- Rights management metadata is different than administrative usage permission and access rights. This is the protection data for distribution and includes copyright, intellectual property, and distribution rights. It carries the expiration rules, encryption policies, and tracking metadata used in watermarking for piracy protection.
- Library & preservation metadata is used for archiving purposes. When metadata is part of any discussion, it typically centers on archiving. There are core elements that need to travel with the asset for preservation. This is to ensure that when the asset is accessed or restored sometime in the future, there is adequate information (both descriptive and administrative) that can identify it. Metadata existed in the enterprise before migrating into the broadcast industry.
In the enterprise, there is a concept known as the Managed Meta Data Environment (MME).The Managed Metadata Environment represents the architectural components, people and processes that are required to gather, retain and disseminate metadata throughout the enterprise in a structured process.Enterprise professionals that have built a metadata repository have realized it is much more than a database that just holds metadata and pointers to metadata.
The technology where the term metadata is most often used is in Asset Management. HOWEVER, this is only one of the use cases for Metadata. Metadata can be very cool. Metadata is what makes content smart from creation to consumer. It assures the accessibility of content both in active storage and archive. Metadata protects content with DRM and it helps the automation and orchestration tools know what content to select and when to move it to the appropriate application for quality control, retention, archive, playout or distribution. Metadata is the EPG or PSIP that allows a consumer to find their program and tell the DVR when to record. Metadata helps phones, tablets, computers and gaming consoles find the program you are interested in watching. It also tell the content originator what you watched.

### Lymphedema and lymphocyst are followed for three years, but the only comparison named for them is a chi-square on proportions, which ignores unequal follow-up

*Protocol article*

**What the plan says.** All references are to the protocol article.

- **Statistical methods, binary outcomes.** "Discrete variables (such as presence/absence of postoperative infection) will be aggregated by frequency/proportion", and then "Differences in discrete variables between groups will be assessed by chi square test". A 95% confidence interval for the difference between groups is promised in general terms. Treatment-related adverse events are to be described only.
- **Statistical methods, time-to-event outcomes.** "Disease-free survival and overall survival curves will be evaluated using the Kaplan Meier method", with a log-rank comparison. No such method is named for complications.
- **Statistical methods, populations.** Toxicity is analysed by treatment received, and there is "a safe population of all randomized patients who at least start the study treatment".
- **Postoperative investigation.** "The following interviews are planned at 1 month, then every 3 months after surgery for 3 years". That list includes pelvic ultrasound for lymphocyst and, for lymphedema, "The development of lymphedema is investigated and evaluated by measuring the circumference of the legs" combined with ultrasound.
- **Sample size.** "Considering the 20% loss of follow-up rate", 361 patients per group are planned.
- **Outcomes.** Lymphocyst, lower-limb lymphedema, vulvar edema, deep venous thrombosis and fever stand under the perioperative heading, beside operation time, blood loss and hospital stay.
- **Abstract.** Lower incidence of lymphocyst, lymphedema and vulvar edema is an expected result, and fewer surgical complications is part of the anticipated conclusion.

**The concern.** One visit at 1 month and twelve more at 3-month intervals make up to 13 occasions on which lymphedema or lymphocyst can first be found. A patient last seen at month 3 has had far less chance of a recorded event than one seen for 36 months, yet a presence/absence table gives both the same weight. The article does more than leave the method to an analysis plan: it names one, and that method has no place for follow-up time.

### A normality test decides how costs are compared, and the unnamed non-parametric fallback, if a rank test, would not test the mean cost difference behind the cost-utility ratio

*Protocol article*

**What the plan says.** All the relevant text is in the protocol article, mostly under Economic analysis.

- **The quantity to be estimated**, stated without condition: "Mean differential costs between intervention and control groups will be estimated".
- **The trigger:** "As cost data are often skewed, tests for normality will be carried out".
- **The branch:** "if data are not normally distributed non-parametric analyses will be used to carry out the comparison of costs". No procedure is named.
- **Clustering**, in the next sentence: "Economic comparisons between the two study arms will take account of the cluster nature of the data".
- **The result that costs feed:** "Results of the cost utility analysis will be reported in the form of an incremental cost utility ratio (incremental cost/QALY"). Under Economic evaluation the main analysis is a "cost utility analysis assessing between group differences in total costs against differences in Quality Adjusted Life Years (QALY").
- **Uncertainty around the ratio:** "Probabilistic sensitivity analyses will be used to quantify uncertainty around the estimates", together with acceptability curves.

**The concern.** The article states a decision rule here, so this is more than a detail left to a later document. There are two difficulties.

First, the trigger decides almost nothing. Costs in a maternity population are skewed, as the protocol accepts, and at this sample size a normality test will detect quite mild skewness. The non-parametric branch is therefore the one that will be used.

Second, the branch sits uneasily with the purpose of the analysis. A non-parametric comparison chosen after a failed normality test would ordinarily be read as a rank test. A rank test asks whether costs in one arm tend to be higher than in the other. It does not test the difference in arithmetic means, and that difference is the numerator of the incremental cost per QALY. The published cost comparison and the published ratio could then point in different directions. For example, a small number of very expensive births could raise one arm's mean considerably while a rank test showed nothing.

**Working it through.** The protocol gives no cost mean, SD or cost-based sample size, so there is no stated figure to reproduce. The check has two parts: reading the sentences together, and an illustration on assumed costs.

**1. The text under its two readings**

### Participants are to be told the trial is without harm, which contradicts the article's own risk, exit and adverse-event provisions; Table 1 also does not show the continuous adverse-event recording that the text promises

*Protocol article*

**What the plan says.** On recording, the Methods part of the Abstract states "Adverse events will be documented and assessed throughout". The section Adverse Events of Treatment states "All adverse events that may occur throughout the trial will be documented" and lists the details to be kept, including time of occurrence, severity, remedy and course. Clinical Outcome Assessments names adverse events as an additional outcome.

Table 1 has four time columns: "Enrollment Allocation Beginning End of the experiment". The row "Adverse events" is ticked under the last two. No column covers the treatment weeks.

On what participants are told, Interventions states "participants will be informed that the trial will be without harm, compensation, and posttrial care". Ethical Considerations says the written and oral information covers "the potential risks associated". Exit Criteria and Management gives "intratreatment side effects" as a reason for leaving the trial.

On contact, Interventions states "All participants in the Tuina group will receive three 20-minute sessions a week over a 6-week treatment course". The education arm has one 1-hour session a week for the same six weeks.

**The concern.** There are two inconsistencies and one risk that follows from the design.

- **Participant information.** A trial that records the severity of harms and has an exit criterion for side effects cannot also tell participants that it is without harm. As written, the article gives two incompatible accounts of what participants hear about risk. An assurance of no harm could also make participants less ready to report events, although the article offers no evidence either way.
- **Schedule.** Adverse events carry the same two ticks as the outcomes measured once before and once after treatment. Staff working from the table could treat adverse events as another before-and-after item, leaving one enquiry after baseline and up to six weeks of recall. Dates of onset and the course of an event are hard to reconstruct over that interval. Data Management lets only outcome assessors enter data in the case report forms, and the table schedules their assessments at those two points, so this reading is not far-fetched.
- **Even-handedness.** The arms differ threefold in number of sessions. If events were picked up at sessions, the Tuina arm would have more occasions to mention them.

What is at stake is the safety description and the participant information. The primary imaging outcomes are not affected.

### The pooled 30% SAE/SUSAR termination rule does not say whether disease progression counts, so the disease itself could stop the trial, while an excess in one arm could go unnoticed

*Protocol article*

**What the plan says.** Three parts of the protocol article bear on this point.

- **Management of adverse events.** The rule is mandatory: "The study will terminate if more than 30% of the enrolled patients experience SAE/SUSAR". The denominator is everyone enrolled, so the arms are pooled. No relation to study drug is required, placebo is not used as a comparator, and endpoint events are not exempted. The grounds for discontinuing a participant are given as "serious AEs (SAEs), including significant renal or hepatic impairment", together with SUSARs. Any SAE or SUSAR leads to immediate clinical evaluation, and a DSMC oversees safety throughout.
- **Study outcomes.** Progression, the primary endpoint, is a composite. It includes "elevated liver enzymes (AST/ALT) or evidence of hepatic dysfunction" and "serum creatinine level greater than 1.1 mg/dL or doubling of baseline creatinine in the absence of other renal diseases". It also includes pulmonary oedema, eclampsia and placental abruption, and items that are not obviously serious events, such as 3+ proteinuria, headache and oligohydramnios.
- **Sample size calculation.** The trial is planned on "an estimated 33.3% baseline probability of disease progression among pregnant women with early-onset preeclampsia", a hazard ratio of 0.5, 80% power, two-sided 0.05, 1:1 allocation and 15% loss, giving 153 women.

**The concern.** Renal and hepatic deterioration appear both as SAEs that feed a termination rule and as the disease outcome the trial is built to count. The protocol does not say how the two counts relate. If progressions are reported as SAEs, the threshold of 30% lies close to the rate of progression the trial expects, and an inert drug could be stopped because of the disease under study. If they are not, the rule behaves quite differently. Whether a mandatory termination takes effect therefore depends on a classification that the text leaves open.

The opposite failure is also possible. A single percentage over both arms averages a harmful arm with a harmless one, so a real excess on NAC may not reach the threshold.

In the production process, metadata controls how a file moves around, where it can go what processes it needs for finishing. Metadata tells the asset manager what raw elements or B-Roll was used in the finished program and allows the archive system to retain that information. Here is a brief video tutorial about metadata, courtesy EDINADatacentre.
How much metadata is enough and how much is too much? Is there are standard for Metadata? Well, actually there is, sort of. When the librarians met in Dublin, Ohio, they produced the minimum required amount of information an asset needed for archive. These were Fifteen (15) specific identifiers (data fields) for any piece of material that would be archived and called a metadata schema. This became known as the DublinCore. When EBU was looking to establish a minimum requirement for metadata for media, they expanded this to Sixty (60) required identifiers for any asset and this became known as EBUCore. Coming back to the US, as PBS was building their digital library, they created PBCore, originally with Forty Eight (48) data fields. Now PBCore 2.0 has Eighty (80) data points as the required set of information needed to identify and preserve an asset.